Monday, October 15, 2012

Miss Manners' Netiquette for Social Networks - Empath or Asshole?

My friend Michele Clarke posted a New York Times piece on Oct. 15 lamenting the death of all privacy in Twitter circles - using the example of a friend who invited himself to an intimate soiree where he clearly was not on the guest list.  Author Nick Bilton made the additional critical point that one need not be on Facebook or Twitter to become the victim of FourSquare, Path, and other applications that operate far more efficiently than the National Security Agency ever could hope to do.  As long as your friends include you in their circles, everything about your life is already known.  It's been clear for years, if not decades, that fighting for any type of privacy is a hopeless rear-guard action.  We might as well report all our activities to marketing data-miners and national intelligence agencies, be our own spies, eliminate the middle-disintermediators, etc.  We could look at Bilton's example of the pushy so-called friend in the opening paragraph, and wonder how people could ever get that ugly, but you know what?  Long before the Internet existed, there were assholes that were just as pushy.  You just didn't have them in your face every day courtesy of the always-on network of 'friends.'

But there is a flip-side issue that Bilton didn't get into.  Even if we are the victims of the intrusive personality online, how often do we play perpetrator through passive-aggressive activity of various sorts?  I'm talking about far more subtler things than the outright unfriending or blocking of people.  I'm talking about the failure of most folks to examine their own behavior for a lack of empathy for how their posts are interpreted by others.  The empathic gene is either activated around age 21, or it lies dormant as you become a bigger and bigger asshole.  These days, most social networks risk being swamped by assholes, as many seem unfamilar with the concept of how to be empathetic.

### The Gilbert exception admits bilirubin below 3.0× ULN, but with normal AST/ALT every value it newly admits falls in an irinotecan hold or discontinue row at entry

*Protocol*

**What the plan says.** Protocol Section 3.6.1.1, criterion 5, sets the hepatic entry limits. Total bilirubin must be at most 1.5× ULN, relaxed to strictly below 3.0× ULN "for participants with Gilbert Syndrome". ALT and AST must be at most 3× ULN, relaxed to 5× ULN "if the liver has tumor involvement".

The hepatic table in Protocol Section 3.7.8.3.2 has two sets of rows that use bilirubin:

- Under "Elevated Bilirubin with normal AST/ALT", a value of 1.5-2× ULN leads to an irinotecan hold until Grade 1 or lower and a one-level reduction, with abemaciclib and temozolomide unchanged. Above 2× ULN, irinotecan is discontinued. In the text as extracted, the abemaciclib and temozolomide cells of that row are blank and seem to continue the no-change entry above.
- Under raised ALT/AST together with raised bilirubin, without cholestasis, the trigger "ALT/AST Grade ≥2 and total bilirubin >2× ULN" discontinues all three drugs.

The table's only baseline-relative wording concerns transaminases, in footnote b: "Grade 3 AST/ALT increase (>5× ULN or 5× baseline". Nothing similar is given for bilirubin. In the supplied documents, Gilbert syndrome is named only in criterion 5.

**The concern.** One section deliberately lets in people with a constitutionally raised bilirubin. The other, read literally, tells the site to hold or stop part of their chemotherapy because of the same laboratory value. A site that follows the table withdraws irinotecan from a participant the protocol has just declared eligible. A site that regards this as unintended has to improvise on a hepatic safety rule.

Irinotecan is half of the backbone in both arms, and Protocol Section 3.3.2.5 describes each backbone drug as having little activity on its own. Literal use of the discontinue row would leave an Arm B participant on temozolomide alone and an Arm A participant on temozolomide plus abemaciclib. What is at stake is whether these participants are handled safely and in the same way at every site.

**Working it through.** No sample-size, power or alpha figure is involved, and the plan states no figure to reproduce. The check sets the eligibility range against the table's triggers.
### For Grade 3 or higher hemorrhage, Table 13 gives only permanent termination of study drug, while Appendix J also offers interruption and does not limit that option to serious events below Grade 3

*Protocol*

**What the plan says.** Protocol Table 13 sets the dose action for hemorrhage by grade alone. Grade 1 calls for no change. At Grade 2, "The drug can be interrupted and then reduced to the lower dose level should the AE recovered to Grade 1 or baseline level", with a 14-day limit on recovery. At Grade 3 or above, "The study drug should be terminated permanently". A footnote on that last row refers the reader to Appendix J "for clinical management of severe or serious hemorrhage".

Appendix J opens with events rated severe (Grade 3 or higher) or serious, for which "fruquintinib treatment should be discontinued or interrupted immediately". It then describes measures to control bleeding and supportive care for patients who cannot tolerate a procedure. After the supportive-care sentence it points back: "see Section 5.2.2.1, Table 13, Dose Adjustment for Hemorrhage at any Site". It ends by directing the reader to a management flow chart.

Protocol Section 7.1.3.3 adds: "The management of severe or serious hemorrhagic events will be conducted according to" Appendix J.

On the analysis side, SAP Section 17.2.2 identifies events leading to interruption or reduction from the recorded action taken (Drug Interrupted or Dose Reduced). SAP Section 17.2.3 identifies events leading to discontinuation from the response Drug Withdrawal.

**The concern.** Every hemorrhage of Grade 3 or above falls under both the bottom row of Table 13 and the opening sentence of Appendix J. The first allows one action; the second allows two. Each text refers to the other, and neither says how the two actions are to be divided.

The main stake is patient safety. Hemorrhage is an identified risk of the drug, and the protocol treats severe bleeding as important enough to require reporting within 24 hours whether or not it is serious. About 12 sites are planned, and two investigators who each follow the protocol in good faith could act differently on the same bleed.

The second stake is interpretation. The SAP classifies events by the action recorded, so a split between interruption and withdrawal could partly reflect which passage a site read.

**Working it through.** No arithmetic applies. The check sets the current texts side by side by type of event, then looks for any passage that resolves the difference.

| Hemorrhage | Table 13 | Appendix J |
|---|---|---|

Yes, your Facebook or Google+ wall or Twitter dashboard is your own, and you should be able to determine what you say, without censoring yourself for certain communities.  If corporations spy on you to learn of your substance abuse or questionable friends, there's always Google+.  But it behooves us to go through some basics on how to be a good netizen, and keep in mind what it takes for others to treat you as a reliable (and kind) source.

It takes plenty of fortitude and tolerance to have a bevy of friends of varying political and cultural beliefs, particularly in a bitter election season like this one - but it's better than consistently preaching to the choir.  Maintaining a network of friends just like yourself is like living in a "safe" city (say, Santa Cruz or Boulder for a liberal) - it's a good way of avoiding stimulation and surrounding yourself with yes-people.  But expanding your posse to those unlike yourself means tolerating posts and counter-posts from people who have nothing in common.  If you comment on a post you disagree with, make that comment wry and humorous, and suggest that the person posting may not have full information.  Calling names is a way to invoke empty-headed cheerleading.  And if you see other comments you don't like, be careful about denouncing the friends of others.  If you denounce those that comment directly to your post, you will lose your own friends.  If you denounce other commenters on a friend's page, you are likely to be unfriended every time you attempt this.

Maintaining tagging circles or creating special interest groups is a great way to focus discussion on social networks.  Sometimes a person can be left off a circle by accident.  Sometimes a person asking to join a private group will be ignored without deliberate malicious intent.  But often, the slightest snub with a conscious intent behind it will cause real hurt in the victim.  Know your thick-skinned friends and your emotionally-needy friends.  When in doubt, be inclusive.